While I was taking notes at the FAA's avgas replacement committee briefing at AOPA Summit on Thursday, I thought of something famed Washington Post editor Ben Bradlee once said. Journalists shouldn't waste much effort on writing stories about governmental processeshow this bill went from one committee to the next or how some obscure federal agency shuffles its paper. Such stories waste ink and paper (pixels, now) and do nothing but provide helpful shilling for agencies and politicians to act quietly behind closed doors, away from the eyes of the public. No understanding of the larger meaning is conveyed.
Yet scribbling about process was exactly what I was doing last week, for the briefing we got from the Unleaded Avgas Transition rulemaking group (UAT-ARC) provided very little substance to chew on, but a couple of dense government-speak flow charts and a briefing on how the Clean Air Act works. (I'll concede that this part of the briefing was useful because it showed how EPA is constrained from spinning out of control and banning leaded avgas.) The briefing we heard Thursday was the one that was supposed to be delivered at AirVenture in July but got tanked because the Congressional debt fiasco temporarily shut down the FAA.
Following the briefing, the committee panel entertained questions from the audience, but carefully steered these toward process issues and away from substance. To a degree, this is understandable because the UAT-ARC is midstream and whatever recommendations it might be considering are subject to revision. I get that. But the missing piece here could be found in the perceived mood of the audience. I asked my friend Paul Millner, who was sitting next to me, for his one-word assessment of the audience's demeanor: Anxious. Mine would have been impatient, with a splash of skepticism.
And what's missing is the same thing missing in the larger economy: confidencein the FAA, the industry players and, indeed, the process itself. That one audience member asked the perennial question concerning the future value of an expensive overhaul with avgas in doubt shows that the lack of a transparent effort to find an unleaded replacement continues to erode buyer confidence. If you were trying to design a process to aggravate this worry and doubt, a committee meeting behind closed doors which is legally constrained from reporting progress would be it. I don't think the FAA has a clue about this, although many on the UAT ARC committee certainly do.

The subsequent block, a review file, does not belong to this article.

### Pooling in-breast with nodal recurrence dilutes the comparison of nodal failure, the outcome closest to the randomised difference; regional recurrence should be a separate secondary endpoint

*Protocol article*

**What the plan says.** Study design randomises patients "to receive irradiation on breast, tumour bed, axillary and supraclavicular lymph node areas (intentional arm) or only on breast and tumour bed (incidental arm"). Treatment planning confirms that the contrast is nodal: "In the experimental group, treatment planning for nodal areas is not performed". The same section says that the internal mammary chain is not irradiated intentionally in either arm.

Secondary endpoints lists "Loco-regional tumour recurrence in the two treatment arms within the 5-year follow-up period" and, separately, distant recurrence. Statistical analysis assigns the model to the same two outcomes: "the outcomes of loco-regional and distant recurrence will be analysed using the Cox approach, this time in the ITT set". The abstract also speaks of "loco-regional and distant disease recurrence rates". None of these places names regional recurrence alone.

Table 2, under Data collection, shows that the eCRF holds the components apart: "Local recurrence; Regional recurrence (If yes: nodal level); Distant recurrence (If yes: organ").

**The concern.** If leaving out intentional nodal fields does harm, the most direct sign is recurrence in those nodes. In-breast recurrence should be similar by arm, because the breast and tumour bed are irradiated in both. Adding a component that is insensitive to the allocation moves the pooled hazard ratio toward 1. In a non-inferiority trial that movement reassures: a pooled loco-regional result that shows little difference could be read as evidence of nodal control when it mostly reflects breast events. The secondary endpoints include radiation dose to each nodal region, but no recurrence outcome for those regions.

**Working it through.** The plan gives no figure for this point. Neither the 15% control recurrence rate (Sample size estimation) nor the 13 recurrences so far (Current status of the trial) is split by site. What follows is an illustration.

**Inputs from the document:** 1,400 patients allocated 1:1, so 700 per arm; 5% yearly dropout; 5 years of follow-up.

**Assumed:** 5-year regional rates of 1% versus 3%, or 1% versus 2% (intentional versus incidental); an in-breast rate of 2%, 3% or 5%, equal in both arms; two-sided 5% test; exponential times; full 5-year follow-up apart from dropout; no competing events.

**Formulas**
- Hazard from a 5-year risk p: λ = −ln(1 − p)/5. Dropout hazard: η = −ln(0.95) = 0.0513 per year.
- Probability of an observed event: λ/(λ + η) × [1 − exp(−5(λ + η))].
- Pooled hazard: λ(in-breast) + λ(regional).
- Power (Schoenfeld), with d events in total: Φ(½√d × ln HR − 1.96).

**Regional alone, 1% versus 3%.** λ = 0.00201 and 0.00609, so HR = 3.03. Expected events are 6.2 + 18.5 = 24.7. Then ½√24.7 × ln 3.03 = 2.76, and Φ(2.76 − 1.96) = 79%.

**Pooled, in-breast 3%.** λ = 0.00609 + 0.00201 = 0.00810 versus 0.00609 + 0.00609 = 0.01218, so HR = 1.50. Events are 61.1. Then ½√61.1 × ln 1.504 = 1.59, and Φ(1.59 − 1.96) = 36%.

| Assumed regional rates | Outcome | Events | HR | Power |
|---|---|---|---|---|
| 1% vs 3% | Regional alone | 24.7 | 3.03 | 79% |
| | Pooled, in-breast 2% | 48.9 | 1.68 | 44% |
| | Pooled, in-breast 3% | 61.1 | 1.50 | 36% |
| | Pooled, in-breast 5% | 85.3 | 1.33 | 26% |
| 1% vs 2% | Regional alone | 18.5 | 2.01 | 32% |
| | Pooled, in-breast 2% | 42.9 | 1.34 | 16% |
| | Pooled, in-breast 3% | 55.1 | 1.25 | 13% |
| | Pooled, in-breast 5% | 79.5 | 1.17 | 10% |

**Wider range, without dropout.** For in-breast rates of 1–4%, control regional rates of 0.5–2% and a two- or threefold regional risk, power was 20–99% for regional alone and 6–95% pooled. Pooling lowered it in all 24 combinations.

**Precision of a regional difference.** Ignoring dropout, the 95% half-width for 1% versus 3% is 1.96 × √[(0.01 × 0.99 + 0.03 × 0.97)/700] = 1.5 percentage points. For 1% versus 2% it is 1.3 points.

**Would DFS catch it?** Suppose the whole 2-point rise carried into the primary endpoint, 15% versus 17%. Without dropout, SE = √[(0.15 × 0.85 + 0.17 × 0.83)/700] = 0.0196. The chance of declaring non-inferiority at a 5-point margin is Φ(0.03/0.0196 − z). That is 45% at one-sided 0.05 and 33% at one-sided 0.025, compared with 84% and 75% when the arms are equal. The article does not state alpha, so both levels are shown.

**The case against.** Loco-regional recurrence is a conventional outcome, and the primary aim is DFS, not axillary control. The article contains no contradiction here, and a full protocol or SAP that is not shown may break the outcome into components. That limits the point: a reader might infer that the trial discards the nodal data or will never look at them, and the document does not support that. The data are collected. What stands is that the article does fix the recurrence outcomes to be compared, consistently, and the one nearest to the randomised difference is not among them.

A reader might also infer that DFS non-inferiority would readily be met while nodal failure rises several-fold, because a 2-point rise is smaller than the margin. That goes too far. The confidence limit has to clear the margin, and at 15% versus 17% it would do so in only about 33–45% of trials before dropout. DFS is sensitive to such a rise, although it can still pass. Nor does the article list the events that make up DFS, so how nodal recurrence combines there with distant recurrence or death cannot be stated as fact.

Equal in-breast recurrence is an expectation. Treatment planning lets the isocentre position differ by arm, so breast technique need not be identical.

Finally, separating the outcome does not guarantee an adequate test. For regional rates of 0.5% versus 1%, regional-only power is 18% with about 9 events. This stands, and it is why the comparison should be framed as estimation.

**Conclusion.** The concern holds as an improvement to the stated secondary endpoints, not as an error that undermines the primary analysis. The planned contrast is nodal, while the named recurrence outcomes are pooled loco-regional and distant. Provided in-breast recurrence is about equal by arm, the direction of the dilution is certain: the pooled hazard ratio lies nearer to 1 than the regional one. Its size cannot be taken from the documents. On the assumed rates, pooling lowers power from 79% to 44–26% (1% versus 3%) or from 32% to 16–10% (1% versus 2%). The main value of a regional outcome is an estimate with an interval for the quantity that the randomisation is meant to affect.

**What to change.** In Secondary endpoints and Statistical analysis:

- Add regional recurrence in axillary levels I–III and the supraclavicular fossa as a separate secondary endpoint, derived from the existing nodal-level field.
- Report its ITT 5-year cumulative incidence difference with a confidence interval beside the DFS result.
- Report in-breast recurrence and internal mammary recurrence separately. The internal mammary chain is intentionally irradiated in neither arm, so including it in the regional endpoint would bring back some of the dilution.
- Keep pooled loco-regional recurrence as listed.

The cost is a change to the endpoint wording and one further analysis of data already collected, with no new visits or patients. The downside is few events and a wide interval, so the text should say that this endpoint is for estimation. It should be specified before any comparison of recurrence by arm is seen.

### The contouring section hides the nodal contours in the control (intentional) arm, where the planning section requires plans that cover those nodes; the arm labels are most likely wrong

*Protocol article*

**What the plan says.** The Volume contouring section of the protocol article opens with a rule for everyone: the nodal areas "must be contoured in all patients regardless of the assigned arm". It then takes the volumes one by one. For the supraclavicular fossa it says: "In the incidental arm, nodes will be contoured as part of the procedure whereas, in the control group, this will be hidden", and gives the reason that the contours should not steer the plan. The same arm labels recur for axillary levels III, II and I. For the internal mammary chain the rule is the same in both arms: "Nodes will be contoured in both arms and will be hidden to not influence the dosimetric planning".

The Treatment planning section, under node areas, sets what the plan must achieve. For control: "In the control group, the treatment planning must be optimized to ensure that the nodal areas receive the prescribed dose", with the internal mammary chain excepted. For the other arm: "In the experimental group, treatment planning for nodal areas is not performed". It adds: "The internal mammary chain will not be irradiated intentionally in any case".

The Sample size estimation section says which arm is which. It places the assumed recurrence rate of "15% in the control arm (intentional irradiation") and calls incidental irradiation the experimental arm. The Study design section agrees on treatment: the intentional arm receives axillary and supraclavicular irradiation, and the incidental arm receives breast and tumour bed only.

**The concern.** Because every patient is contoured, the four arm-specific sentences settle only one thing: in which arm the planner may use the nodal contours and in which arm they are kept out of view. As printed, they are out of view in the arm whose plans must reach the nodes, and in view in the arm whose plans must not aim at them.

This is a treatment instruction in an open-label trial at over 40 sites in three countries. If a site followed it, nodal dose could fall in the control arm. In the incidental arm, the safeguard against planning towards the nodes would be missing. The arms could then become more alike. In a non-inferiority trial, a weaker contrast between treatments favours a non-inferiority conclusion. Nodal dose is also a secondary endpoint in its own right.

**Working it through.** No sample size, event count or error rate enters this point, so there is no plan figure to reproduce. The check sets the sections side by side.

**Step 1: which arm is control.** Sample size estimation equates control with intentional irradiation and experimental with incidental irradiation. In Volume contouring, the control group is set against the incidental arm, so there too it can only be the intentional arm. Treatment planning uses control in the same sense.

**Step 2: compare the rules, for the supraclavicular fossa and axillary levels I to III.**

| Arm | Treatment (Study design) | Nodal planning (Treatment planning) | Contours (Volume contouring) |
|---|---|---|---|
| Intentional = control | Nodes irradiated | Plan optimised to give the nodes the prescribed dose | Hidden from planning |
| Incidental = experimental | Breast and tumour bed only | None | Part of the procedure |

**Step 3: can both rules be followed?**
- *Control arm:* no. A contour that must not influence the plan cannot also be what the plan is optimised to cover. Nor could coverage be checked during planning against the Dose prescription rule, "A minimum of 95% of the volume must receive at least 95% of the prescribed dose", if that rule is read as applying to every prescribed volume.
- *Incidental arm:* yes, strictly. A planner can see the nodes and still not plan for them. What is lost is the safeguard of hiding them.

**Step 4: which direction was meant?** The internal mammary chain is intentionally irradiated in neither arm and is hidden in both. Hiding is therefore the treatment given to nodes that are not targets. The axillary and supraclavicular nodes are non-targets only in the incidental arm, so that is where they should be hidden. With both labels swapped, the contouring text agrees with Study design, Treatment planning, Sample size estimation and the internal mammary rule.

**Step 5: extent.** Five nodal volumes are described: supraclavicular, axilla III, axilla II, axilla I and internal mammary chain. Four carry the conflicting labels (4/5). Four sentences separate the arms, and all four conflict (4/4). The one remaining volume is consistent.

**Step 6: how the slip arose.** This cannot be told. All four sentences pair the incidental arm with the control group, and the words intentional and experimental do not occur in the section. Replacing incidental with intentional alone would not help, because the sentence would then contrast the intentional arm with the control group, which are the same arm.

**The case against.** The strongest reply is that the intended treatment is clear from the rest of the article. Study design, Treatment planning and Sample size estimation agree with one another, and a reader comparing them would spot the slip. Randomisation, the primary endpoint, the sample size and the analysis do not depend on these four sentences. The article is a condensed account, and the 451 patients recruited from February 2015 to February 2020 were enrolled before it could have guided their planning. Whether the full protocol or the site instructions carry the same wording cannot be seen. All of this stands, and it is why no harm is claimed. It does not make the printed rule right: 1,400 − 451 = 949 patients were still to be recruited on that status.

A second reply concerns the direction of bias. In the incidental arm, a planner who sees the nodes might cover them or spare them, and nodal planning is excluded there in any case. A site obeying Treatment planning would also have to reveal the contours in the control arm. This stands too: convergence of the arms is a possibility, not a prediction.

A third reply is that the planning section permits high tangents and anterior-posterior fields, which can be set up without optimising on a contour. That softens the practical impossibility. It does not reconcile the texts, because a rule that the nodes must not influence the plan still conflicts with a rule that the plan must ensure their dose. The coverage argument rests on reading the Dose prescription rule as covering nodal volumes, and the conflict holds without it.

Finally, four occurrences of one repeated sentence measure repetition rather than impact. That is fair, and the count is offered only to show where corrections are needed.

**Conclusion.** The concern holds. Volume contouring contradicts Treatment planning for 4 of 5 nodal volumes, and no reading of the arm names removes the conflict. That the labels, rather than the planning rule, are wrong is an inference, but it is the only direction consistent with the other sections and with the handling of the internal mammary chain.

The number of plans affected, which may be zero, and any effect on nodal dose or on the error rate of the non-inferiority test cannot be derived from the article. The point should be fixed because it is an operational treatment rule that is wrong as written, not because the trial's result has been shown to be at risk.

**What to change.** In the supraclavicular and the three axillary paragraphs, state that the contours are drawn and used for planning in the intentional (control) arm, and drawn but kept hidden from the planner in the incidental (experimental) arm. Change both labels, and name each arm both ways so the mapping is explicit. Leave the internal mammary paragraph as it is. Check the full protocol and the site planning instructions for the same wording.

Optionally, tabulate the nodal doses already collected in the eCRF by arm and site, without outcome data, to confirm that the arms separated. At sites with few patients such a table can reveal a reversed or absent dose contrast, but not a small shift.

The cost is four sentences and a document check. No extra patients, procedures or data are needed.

I am told by people I respect and trust that this secrecy is necessary because if the public at large got wind of certain ideas or trends the committee was pursuing, niche interests might derail progress. But what niche interests? It certainly couldn't be the oil companies, since they are well represented on the committee. OEMs? They have seats at the table, too. And besides, when in the messy thing we call democracy did it become accepted that the intersection of government regulation and commerce needs to be shaded from public scrutiny?
As a journalist, it is my job to push back against this misguided idea. My job is to try to pull the curtain back, not hand others another roll of Velcro to secure it. When I am asked by ownersand I frequently amwhat to do about investments in overhauls and upgrades, I respond that avgas replacement will get sorted out. Go ahead with the planned upgrade. I can't give any specifics, because I don't know any specifics. I think the UAT-ARC is making progress and is unlikely to run off the rails. But I conclude this is based on a degree of blind faith buttressed by information from sources outside the committee.
I think the committee is asking the GA community for a similar degree of blind faith, but in my view, against the larger backdrop of widespread government and Congressional ineptitude and a dysfunctional political climate, it thus far remains faith unearned.